While the GD round may seem daunting, thorough preparation can empower you to perform confidently and make a positive impression. Here are some essential steps you can take:

  1. Enhance Your Communication Skills
  2. Sharpen Your Analytical Abilities
  3. Stay Informed
  4. Practice and Seek Feedback
  5. Develop a Confident Attitude

The GD round is not just about winning the argument; it's about demonstrating your collaborative spirit and ability to function effectively within a group.

Focus on being an active listener, contributing insightful perspectives, and showcasing your leadership potential.

To learn more about group discussions, click here

The Personal Interview (PI)

The Personal Interview (PI) is the ultimate test of your candidacy in the XAT selection process. It's your chance to go beyond your academic achievements and showcase your personality, motivation, and fit for the B-school.

Getting Professional Help

While self-preparation is valuable, seeking professional guidance can significantly enhance your PI performance. Experienced mentors can offer personalized feedback, conduct mock interviews, and help you develop effective communication and presentation skills. This tailored support can boost your confidence and ensure you're well-equipped to handle the PI challenges.

Preparing for Common Questions

Anticipating and preparing for common PI questions is crucial. These can include:

  • Tell me about yourself: This is your opportunity to showcase your strengths, achievements, and experiences in a compelling narrative.
  • Why do you want to pursue an MBA? Articulate your career aspirations and demonstrate how an MBA aligns with your goals.
  • Why XLRI? Highlight specific aspects of the B-school and its program that resonate with your interests and aspirations.

Beyond Rehearsed Answers

While having prepared answers for common questions is beneficial, avoid sounding scripted or robotic. Focus on being genuine, authentic, and engaging in your responses. Remember, the PI is a conversation, not an interrogation.

Additional Points

  • Be a good listener and answer questions directly.
  • Stay calm and confident, and remember good posture and eye contact.
  • Listen carefully and don't interrupt. Share your thoughts without dominating the conversation.
  •  Be honest and authentic, and dress professionally.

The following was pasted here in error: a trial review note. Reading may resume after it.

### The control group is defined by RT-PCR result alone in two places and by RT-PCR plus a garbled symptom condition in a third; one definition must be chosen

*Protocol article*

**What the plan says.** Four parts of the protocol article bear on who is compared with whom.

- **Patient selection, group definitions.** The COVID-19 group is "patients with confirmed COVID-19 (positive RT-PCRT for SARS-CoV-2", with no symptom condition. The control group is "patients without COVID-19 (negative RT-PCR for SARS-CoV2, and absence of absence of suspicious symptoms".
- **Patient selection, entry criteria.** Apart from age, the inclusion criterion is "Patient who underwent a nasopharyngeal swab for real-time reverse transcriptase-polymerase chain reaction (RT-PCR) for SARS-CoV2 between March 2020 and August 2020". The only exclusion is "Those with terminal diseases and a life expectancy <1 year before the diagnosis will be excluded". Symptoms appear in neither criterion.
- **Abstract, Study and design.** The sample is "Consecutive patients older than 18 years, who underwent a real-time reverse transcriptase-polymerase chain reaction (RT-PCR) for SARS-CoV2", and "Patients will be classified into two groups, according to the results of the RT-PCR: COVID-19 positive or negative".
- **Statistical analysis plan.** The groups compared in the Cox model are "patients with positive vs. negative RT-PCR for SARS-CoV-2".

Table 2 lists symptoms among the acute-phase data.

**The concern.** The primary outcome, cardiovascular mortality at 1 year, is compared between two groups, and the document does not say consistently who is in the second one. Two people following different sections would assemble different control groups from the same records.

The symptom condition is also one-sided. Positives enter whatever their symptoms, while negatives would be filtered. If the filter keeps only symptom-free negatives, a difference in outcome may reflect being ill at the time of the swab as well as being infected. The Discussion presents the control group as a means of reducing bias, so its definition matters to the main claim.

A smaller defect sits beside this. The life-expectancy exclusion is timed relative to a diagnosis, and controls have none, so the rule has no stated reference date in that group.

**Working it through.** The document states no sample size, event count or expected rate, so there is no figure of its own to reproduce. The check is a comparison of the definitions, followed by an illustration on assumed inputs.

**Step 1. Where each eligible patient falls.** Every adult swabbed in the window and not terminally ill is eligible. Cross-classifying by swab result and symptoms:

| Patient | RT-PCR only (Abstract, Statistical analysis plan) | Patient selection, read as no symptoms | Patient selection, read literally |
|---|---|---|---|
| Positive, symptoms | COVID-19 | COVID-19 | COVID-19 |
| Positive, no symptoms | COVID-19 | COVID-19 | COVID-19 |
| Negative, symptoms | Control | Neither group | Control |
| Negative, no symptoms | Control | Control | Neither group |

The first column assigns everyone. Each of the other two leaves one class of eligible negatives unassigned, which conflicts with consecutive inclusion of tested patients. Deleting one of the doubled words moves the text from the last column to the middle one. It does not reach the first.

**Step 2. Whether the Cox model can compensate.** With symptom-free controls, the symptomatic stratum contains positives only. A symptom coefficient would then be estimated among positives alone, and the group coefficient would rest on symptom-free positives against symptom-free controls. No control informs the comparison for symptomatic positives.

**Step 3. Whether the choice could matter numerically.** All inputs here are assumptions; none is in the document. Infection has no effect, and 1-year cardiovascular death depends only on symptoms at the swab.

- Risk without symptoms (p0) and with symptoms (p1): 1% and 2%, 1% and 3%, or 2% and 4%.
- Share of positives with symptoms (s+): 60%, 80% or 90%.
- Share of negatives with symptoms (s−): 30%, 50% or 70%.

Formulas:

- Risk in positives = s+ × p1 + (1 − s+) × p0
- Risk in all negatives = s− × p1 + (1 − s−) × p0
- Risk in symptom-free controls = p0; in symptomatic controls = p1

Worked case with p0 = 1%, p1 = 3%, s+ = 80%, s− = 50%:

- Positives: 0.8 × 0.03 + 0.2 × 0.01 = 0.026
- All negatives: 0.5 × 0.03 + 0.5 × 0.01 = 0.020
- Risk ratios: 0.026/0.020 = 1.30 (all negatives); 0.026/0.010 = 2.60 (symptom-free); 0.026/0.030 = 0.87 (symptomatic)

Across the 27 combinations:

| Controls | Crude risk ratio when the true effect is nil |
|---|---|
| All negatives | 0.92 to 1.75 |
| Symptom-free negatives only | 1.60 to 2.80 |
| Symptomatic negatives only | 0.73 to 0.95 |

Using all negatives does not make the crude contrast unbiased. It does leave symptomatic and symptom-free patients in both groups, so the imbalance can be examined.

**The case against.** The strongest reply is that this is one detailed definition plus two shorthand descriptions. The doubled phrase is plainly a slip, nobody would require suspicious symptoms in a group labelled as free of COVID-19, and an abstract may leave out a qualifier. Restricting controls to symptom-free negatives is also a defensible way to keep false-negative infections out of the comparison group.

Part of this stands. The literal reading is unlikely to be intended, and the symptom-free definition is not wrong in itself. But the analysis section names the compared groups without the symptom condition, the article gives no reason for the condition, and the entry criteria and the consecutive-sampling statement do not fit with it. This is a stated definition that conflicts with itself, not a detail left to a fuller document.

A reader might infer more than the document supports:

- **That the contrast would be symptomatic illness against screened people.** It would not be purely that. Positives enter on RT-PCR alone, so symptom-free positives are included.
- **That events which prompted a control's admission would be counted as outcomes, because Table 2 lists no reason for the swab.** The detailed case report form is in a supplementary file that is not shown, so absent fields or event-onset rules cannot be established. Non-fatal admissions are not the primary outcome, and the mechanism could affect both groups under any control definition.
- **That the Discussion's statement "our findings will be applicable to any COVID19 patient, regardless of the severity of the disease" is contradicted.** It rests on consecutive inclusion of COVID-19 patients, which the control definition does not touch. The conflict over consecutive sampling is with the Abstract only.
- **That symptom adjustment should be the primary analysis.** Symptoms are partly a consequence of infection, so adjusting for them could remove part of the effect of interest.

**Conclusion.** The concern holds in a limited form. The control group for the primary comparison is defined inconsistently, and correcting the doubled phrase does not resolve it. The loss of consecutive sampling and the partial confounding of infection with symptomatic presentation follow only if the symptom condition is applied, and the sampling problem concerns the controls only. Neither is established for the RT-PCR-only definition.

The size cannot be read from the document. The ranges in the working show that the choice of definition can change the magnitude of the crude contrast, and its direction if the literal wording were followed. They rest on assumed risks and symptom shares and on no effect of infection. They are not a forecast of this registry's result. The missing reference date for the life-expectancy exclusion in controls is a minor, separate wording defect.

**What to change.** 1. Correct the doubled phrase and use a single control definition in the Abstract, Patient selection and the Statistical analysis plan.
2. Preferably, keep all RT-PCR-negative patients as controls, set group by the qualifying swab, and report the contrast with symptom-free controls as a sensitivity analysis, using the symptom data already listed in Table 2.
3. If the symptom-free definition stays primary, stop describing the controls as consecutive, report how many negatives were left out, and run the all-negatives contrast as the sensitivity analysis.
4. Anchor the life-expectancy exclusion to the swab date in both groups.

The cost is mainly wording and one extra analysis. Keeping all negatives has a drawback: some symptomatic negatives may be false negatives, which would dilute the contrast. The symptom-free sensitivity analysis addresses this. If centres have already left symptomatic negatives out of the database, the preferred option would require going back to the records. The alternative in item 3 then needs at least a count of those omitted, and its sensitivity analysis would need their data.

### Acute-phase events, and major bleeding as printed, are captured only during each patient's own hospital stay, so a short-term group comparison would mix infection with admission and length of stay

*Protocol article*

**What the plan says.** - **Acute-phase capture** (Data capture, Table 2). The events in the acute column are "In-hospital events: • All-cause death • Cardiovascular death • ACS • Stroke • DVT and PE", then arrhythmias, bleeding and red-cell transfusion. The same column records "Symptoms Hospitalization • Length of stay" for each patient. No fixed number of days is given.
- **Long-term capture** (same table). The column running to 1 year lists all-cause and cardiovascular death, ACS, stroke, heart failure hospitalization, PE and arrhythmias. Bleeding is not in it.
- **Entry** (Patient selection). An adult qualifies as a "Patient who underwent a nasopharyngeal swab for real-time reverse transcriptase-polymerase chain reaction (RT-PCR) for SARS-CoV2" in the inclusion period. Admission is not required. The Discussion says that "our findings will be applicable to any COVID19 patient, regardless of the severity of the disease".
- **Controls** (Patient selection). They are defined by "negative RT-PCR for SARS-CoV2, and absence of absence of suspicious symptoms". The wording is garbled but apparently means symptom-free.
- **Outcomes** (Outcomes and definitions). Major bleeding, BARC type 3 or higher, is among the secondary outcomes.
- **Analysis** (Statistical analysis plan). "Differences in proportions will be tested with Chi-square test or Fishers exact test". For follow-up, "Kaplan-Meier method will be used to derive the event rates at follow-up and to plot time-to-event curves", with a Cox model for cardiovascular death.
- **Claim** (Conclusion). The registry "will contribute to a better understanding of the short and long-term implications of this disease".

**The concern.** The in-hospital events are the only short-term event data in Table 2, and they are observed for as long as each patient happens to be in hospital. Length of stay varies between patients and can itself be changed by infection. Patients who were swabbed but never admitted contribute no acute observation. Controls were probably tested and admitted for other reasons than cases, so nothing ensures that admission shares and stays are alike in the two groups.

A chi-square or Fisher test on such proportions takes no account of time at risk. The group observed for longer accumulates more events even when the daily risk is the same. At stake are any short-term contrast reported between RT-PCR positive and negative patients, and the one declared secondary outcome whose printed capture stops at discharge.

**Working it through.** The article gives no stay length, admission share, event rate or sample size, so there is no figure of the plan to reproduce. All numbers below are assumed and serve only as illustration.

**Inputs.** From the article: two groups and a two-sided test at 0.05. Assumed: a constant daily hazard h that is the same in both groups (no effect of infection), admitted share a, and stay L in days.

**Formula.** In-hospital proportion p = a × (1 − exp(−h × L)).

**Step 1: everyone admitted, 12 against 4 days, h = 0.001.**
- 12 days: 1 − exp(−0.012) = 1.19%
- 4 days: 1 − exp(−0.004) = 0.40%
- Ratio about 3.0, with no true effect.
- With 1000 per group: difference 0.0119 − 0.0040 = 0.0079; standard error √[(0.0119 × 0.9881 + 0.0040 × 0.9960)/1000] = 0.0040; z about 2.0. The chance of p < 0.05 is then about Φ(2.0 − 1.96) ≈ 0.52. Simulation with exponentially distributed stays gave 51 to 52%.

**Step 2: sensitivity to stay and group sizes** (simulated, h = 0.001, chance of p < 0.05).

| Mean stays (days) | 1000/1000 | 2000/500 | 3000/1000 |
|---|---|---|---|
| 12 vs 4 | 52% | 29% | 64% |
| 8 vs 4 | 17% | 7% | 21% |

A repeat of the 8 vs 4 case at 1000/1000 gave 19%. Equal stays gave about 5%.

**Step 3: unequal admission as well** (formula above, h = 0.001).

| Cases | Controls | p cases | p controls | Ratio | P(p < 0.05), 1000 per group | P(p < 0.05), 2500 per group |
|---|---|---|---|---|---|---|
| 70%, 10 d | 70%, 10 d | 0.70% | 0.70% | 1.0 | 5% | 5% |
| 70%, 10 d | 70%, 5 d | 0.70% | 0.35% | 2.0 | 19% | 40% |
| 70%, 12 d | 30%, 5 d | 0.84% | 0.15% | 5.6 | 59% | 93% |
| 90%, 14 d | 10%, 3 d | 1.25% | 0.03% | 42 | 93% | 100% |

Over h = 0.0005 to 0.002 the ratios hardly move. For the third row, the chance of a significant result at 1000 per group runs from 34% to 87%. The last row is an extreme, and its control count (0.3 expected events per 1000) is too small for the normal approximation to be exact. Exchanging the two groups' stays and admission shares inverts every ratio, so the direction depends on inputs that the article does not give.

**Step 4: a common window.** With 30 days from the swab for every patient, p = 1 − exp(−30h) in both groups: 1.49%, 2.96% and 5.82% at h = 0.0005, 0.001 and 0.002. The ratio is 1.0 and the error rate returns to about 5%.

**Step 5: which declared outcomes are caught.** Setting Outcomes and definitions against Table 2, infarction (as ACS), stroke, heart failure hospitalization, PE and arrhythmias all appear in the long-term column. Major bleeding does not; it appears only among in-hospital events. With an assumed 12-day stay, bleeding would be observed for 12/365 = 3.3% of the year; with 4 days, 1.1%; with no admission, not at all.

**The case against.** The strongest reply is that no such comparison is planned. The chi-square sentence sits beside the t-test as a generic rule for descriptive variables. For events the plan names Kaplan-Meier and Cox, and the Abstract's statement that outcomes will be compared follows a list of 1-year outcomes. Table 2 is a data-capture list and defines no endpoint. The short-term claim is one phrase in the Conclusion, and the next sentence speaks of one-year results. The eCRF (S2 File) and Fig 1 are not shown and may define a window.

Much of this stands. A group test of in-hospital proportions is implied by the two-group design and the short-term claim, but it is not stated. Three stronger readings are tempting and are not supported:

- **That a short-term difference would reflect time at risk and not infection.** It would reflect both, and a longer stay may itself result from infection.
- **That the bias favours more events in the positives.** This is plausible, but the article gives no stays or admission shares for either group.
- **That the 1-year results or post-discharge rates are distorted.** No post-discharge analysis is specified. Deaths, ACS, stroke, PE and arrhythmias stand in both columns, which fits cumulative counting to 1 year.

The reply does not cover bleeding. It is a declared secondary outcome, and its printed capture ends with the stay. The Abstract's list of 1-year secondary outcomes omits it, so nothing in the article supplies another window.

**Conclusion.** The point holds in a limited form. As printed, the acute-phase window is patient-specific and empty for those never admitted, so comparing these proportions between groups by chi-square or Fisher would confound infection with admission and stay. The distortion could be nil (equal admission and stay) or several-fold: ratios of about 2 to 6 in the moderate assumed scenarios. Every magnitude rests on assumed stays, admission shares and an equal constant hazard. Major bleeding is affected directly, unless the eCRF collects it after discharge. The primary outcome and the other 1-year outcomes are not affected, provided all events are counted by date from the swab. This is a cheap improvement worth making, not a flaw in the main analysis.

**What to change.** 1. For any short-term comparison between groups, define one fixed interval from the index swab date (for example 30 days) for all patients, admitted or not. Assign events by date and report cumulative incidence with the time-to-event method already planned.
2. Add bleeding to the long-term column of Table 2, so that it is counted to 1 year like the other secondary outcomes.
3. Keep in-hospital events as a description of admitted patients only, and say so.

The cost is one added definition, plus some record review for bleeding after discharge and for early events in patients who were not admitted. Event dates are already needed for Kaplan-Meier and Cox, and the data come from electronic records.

• Thank the interviewers after the interview.

By preparing thoroughly, seeking professional guidance, and focusing on effective communication and presentation skills, you can approach the PI with confidence and make a lasting impression on the admissions committee. Remember, the PI is not just about providing answers; it's about showcasing your potential and demonstrating your fit for the B-school community.

For more information about personal interviews, click here

Additional Tips for Success After XAT

  • Highlight your leadership skills, volunteer experiences, and exceptional achievements.
  • Maintain a good academic record in your undergraduate studies.
  • Network with B-school alumni and professionals to gain insights into the B-school world and explore career opportunities.
  • Seek professional help for personalized advice on selecting the right B-school and career path.


The XAT journey may seem daunting at first, but with careful planning and dedicated preparation, you can overcome the "After XAT" phase and achieve your MBA aspirations. Remember, success doesn't come overnight; it requires consistent effort, commitment, and a positive attitude.


Start GDPI prep immediately after XAT. Stay updated, research B-schools, and practice GDs and PIs. After the results, check the shortlist, register for GDPI, and tailor responses. Be confident, and articulate, and dress professionally.

20 in XAT depends. It's good for the 80+ percentile in Decision Making, but average for Verbal Ability and Quantitative Aptitude. 95+ percentile overall requires 35+ marks. Aim higher for top B-schools.

Yes, XAT has GDPI. While XAT is the entrance exam, most B-schools accepting XAT scores require shortlisted candidates to undergo Group Discussion (GD) and Personal Interview (PI) rounds as part of their selection process.